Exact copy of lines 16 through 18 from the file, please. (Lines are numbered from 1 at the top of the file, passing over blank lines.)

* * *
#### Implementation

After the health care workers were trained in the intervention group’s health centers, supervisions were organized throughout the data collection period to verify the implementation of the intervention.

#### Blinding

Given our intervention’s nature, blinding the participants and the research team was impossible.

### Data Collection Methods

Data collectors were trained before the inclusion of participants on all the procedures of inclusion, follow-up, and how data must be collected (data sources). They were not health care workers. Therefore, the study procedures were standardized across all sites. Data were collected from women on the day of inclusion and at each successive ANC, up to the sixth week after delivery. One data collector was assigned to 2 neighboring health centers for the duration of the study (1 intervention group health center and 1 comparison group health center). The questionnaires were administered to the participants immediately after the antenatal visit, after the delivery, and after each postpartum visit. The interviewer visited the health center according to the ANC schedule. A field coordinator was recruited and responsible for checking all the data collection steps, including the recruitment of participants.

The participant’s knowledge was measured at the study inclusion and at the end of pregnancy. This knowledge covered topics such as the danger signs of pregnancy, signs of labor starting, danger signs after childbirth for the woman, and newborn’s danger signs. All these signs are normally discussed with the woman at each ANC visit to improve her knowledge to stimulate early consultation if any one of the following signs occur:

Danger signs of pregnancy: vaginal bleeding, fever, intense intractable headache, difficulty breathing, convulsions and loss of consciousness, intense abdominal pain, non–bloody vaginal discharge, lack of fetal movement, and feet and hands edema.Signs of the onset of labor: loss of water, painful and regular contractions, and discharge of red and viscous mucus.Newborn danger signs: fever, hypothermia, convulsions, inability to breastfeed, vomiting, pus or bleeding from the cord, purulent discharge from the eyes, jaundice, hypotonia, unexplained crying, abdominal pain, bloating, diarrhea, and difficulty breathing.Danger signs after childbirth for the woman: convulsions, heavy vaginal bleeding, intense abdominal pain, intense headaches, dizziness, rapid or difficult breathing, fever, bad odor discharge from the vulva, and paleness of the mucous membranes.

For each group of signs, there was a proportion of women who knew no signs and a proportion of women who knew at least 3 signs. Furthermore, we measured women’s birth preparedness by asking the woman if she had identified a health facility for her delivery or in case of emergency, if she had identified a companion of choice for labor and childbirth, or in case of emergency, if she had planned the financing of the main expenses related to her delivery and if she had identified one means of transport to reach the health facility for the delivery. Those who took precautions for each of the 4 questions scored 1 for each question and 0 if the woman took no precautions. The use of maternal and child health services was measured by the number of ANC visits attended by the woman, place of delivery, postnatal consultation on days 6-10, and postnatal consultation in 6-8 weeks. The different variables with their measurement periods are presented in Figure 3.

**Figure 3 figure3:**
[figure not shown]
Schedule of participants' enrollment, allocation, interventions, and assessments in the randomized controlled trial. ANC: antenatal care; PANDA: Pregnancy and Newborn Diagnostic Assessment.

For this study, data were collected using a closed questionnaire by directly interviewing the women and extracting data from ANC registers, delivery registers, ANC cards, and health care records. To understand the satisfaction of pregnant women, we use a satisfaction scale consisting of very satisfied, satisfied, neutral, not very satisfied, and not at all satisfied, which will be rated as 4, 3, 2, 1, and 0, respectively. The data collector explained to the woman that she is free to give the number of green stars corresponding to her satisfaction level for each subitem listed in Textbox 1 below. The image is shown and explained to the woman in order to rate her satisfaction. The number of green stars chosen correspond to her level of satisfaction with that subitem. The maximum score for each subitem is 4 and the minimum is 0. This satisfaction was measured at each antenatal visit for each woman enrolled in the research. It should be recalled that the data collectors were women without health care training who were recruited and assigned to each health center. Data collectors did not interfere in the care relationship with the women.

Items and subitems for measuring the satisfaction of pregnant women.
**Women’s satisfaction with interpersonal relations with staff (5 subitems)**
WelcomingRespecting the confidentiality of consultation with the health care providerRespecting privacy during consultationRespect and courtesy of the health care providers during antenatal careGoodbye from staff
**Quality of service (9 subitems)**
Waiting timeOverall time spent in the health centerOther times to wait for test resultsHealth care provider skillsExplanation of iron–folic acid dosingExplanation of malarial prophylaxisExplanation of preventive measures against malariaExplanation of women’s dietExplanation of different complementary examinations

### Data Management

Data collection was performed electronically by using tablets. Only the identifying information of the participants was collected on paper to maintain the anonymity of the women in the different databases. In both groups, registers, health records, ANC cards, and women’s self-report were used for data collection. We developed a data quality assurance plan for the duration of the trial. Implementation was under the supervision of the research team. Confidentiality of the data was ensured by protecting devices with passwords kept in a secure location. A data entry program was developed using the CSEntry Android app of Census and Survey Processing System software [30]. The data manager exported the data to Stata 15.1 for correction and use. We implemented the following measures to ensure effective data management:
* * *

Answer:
WelcomingRespecting the confidentiality of consultation with the health care providerRespecting privacy during consultationRespect and courtesy of the health care providers during antenatal careGoodbye from staff
**Quality of service (9 subitems)**
Waiting timeOverall time spent in the health centerOther times to wait for test resultsHealth care provider skillsExplanation of iron–folic acid dosingExplanation of malarial prophylaxisExplanation of preventive measures against malariaExplanation of women’s dietExplanation of different complementary examinations